You may see other recipes that give a much higher cooking temperature. This is okay if you are making small individual, muffin tin sized Yorkshire Puddings that will be ready in ten minutes, but when cooking this big dish there is a danger that the outsides will be burning by the time the insides are cooked. The temperature I have suggested will give you the result I prefer, which is golden and crispy on the outsides, with a slightly spongy and chewy interior. If you like a batter that is crisp and dry throughout, as some do, then reduce the temperature, and cook more slowly for longer – start with the higher temperature to get the initial sizzle, then immediately turn the oven down.
Finally, before we start, what sausages you use is up to you. Big, fat pork butcher’s sausages are traditional here, but you can use what you like. Although it is certainly not British, I see absolutely no reason why you shouldn’t try a version with something hot and spicy, such as chorizo or merguez, or a mixture of spicy and plain. The only sausages that I would avoid, really, are frankfurter types; somehow, they just wouldn’t cut it. Some old versions of Toad in the Hole use chops instead of sausages; pork or lamb. By all means, try this, although I would suggest that you remove the bones and most of the fat first.
For plainYorkshire Puddings, use the following method, obviously omitting the sausages. You can make one huge pud in a baking tin as below, or make individual ones in muffin tins – the latter will obviously cook much faster.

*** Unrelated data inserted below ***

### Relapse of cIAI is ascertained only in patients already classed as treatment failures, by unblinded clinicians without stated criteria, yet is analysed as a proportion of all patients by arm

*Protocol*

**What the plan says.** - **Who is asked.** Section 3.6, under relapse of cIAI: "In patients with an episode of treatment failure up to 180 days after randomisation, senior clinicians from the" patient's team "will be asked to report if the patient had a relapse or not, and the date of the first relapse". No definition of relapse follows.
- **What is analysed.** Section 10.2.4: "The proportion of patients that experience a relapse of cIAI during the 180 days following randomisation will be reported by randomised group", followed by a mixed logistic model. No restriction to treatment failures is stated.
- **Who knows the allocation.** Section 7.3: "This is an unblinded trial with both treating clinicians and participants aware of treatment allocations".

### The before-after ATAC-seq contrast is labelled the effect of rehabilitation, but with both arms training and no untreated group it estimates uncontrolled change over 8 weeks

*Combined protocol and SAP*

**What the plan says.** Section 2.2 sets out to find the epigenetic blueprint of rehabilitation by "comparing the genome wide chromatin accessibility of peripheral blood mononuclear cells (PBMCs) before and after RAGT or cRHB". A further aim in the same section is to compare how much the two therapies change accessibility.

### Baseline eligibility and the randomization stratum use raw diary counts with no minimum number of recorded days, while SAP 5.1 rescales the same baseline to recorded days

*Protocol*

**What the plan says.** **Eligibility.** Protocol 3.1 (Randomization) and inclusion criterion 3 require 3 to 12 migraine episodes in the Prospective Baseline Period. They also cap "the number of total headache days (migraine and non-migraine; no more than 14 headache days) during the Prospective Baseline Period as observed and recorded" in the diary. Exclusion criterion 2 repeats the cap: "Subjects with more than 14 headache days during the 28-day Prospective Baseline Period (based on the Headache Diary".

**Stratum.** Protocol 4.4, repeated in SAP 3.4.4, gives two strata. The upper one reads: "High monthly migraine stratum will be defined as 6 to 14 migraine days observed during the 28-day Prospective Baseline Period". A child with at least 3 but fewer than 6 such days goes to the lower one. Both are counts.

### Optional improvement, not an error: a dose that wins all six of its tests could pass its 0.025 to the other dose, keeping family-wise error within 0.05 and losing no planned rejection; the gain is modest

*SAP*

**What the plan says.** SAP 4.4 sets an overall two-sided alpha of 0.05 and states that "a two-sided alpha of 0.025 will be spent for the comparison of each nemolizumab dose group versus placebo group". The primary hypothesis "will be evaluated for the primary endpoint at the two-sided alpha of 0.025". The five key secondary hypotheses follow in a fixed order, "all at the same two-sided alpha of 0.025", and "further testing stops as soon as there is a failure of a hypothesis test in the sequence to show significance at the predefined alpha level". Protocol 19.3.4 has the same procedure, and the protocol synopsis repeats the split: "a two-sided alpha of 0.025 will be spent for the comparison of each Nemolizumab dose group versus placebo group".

Toad in the Hole: serves 4
Eight good, thick butcher’s sausages.
A little oil for their initial browning
For the batter:
8oz/225gram plain/all purpose flour
Baking powder to the quantity suggested on the packet – about a teaspoon for the above quantity of flour. Or use self-raising flour if available.
3 eggs, beaten
Half pint/290ml full fat milk – you may need a little more or less; see method.
A good pinch of salt
A good pinch of ground white pepper – you may omit this if you are adapting the batter for a sweet dish such as the Clafoutis.
A little more oil for the baking dish: enough to make a thin layer about the width of a matchstick across the bottom of the tin. Don’t use olive oil, as it may burn.